Pickett's Mill Endangered
Most Endangered Battlefields 2010
Pickett's Mill, GA - May 27, 1864
IN LATE MAY 1864, the Atlanta Campaign raged, with Union troops probing for Confederate weaknesses in an effort to capture the great southern rail hub. Fighting that occurred in the area west of Kennesaw Mountain – at three separate locations over the course of four days – was so intense that Northern troops referred to the whole region as the “Hell Hole.” One of the distinct engagements of this period, the Battle of Pickett’s Mill, was perhaps the most stinging Union defeat of the Atlanta Campaign and the first serious check on Maj. Gen. William T. Sherman’s momentum.
Following his defeat at New Hope Church, Sherman ordered an attack against the Confederate right flank in the vicinity of the grist mill along Little Pumpkinvine Creek. Although their position seemed exposed and vulnerable, the Southerners were ready for the attack and repulsed two Union assaults before launching a counteroffensive that swept the federals from the field with high casualties.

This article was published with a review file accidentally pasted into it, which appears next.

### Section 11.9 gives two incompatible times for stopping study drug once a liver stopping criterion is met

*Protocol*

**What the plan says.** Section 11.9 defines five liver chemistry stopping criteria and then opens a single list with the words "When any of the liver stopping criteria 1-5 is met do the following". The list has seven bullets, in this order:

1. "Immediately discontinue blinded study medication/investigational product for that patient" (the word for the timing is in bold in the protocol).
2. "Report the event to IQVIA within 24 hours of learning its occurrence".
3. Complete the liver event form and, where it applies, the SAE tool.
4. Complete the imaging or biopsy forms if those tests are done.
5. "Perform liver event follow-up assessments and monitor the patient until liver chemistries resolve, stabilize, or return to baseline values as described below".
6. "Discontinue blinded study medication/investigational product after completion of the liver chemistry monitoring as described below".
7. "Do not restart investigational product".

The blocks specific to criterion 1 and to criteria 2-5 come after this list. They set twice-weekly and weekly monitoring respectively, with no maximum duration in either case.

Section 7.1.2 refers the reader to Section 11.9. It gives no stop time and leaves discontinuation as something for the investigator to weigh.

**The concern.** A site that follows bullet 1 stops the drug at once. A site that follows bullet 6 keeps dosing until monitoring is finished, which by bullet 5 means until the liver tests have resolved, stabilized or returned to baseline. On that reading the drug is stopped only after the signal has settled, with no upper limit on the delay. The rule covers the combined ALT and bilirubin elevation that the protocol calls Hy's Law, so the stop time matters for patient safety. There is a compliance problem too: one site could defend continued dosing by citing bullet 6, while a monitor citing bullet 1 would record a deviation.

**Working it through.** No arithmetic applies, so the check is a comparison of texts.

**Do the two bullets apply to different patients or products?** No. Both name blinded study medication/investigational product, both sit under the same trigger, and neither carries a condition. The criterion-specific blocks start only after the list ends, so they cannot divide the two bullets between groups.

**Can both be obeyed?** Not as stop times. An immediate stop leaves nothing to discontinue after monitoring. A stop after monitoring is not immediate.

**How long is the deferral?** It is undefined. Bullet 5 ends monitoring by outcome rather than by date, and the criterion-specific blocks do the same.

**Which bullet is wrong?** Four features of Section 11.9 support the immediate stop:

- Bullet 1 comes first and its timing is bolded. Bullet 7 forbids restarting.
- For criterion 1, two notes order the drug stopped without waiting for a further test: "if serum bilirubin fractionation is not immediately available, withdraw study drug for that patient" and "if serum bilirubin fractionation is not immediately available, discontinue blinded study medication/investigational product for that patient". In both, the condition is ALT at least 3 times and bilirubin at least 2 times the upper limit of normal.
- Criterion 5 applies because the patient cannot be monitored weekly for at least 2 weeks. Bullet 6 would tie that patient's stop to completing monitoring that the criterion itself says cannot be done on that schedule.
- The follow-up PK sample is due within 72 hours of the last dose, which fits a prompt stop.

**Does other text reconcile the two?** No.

Covering 765 acres retaining a remarkable degree of their war-time appearance, Pickett’s Mill Battlefield State Historic Site is widely regarded as one of the most thoroughly preserved and interpreted battlefields of the Atlanta Campaign. Still, recent economic difficulties have not spared it from the fiscal challenges plaguing state parks across the country. Following the most recent round of budget cuts last July, the park was forced to reduce its hours significantly, and is now only open three days a week. Of its original staff of five, only one full-time employee remains.
Adding to the site’s woes, last autumn it was inundated by flood waters that stood up to 15-feet deep in some areas. Portions of several walking trails, including three footbridges, were destroyed and a portion of the foundation of the mill that gave the battle its name was swept away.
CWSAC has classified Pickett’s Mill as a Priority III, Class C battlefield.